Special Issue: Potential Applicability of Senescent Cell Eliminating/Senolytic Strategies
Senescent cells, defined as having a permanently cell cycle arrest, were first described more than 50 years in cell culture experiments. In the last decade, a plethora of studies have demonstrated that senescent cells contribute to an array of biological processes in vivo. Beneficial roles for these cells indicate that senescence directs aspects of embryogenesis, tissue repair, and immune cell directed surveillance. Detrimental impacts of senescent cells have been shown to drive aging and a variety of age-related diseases. As a result, they have received substantial attention from companies as a target for treating pathologies associated with increasing life. Senolytics, compounds directing senescent cell elimination, may offer hope for patients afflicted with these conditions. Our focus in this special issue is to highlight:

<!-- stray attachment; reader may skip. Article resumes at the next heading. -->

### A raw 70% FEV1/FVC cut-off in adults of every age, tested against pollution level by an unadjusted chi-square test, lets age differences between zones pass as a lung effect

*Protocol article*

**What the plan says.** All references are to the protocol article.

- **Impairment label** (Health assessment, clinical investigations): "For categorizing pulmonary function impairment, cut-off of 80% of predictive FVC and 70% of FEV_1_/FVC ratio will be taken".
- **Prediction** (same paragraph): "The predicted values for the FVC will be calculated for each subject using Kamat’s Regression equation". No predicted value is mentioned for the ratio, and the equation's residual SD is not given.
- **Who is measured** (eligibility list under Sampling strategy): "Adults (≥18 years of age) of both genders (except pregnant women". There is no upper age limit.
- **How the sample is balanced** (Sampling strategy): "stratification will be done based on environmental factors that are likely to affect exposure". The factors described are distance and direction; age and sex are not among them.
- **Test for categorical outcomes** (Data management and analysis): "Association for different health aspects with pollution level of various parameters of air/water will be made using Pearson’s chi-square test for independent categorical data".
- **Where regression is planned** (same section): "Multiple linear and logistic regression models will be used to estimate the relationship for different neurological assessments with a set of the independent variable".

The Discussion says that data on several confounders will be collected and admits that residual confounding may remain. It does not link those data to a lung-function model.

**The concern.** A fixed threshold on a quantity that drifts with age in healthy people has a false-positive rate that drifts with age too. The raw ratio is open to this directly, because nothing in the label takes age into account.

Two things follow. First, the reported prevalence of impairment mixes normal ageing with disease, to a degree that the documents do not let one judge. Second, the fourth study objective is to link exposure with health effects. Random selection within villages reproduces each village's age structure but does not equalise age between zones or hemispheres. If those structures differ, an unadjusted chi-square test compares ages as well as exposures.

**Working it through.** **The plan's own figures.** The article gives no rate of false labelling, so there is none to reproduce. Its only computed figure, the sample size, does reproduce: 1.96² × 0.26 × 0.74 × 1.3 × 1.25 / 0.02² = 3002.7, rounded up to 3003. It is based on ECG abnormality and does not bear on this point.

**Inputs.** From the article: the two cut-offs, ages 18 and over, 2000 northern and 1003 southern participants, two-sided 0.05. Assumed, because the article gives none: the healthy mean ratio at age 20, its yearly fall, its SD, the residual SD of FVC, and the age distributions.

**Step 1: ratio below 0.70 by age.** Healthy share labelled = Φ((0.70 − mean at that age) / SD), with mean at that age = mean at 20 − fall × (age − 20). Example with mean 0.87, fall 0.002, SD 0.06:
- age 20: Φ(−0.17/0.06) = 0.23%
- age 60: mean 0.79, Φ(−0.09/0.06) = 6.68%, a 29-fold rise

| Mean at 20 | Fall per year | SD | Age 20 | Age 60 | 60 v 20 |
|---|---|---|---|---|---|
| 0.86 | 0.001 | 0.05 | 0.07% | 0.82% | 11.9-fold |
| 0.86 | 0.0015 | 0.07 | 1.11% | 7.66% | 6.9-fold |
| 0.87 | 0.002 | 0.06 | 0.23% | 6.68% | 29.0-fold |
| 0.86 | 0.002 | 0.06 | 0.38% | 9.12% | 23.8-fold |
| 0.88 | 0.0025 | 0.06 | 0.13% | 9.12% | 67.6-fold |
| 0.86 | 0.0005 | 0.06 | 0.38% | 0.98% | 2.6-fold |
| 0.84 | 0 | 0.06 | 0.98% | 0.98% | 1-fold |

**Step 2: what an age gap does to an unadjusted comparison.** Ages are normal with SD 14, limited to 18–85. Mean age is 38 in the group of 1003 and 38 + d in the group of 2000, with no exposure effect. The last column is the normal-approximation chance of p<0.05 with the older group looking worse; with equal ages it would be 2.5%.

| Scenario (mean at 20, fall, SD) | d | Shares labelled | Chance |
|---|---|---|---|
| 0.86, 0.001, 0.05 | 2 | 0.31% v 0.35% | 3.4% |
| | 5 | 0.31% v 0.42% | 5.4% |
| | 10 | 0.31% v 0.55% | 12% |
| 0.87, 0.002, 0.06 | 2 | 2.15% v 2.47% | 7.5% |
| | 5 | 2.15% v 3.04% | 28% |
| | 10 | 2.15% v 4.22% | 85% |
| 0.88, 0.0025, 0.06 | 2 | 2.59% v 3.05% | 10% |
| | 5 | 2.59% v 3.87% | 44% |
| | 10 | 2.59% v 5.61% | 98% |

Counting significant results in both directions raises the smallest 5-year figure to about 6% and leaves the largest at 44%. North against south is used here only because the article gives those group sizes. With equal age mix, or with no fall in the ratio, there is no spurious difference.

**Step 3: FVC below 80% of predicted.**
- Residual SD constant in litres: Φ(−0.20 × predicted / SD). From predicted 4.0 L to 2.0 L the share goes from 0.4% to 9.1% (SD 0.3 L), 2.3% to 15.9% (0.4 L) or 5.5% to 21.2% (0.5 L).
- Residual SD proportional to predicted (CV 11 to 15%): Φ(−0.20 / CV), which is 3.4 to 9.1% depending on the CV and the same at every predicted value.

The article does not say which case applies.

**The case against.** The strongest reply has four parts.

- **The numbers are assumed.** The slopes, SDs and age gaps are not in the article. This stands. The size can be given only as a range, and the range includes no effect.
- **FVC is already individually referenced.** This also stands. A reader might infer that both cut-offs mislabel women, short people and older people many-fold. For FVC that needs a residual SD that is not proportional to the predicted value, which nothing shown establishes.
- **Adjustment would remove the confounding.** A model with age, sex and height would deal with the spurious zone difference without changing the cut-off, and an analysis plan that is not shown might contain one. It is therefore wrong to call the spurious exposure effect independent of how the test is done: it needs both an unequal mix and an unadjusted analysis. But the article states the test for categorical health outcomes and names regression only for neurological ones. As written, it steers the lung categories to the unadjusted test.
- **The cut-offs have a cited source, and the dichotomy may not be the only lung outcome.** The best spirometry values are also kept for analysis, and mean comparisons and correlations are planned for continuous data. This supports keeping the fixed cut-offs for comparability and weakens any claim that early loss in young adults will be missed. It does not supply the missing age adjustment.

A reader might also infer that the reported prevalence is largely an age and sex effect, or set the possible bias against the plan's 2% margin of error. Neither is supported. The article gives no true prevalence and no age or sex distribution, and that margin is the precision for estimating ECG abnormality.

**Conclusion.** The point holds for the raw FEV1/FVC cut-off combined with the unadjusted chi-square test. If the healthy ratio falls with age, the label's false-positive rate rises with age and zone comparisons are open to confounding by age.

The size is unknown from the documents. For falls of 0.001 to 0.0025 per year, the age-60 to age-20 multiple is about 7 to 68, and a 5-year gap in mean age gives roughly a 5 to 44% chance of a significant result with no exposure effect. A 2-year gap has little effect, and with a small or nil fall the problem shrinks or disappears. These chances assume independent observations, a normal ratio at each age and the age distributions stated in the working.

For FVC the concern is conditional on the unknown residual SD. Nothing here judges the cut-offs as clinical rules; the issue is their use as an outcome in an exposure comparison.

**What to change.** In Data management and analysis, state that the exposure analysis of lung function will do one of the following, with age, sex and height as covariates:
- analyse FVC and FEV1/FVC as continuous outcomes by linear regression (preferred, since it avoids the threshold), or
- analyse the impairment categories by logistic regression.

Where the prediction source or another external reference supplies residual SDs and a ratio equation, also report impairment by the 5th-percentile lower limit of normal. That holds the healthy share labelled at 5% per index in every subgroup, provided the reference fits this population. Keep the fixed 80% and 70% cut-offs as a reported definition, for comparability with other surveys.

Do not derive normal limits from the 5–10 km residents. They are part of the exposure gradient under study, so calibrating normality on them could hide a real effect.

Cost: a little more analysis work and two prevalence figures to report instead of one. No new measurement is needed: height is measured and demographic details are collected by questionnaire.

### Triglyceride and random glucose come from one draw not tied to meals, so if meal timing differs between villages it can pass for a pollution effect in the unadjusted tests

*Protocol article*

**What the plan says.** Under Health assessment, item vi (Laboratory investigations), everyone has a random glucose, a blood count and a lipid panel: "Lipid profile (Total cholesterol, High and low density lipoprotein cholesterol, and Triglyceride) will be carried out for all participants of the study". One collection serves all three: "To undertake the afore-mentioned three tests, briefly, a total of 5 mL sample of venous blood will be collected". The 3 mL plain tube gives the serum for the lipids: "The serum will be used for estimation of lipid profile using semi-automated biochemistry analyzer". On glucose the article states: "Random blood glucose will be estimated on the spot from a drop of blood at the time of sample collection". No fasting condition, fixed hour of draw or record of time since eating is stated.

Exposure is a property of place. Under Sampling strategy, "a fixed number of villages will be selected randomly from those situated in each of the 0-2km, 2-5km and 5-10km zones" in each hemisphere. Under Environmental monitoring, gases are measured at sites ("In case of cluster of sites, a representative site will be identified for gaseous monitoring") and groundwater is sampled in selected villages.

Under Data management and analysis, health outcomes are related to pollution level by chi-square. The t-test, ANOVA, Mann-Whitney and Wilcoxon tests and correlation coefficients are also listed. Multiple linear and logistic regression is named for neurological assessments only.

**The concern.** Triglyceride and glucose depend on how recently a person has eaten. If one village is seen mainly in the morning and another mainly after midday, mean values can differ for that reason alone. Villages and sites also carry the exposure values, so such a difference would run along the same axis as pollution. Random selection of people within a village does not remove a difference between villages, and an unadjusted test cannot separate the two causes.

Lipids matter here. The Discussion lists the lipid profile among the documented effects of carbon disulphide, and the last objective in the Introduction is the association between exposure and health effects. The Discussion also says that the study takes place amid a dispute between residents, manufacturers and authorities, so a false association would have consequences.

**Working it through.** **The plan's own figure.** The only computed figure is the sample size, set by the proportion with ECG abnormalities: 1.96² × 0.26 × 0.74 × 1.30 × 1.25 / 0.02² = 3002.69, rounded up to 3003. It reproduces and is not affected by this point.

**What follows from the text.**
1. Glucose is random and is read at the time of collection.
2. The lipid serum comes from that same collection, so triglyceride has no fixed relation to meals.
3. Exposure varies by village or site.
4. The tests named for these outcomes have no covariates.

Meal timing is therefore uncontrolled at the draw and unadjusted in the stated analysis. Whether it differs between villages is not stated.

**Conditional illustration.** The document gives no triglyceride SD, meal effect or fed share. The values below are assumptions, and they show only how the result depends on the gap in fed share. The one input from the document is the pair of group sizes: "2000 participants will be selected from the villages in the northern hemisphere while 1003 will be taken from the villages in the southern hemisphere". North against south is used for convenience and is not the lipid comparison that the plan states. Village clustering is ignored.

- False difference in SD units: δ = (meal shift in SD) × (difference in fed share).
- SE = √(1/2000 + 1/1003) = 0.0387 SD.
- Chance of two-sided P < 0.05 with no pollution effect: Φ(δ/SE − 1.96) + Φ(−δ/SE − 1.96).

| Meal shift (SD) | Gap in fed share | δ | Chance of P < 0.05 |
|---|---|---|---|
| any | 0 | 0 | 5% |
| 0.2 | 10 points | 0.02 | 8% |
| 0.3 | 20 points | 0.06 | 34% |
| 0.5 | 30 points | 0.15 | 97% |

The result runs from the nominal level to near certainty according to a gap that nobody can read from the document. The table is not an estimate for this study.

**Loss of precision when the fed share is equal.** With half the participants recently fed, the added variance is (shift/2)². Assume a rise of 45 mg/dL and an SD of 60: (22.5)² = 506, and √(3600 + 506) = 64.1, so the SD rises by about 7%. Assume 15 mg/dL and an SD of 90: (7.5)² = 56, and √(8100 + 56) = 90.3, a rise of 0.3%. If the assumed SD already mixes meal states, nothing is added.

- Advances in our understanding of how senescent cells are involved in aging and age-related diseases
- Emerging pathways and biomarkers of senescence and challenges with detecting this rare cell population in vivo
- Therapeutic opportunities to eliminate senescent cells to exploit for novel interventions
- Ongoing challenges of incorporating these strategies for use in patients
Special Issue Guest Editor: Darren Baker, Mayo Clinic, Rochester, MN, USA.
Paper submission due: 31 March 2018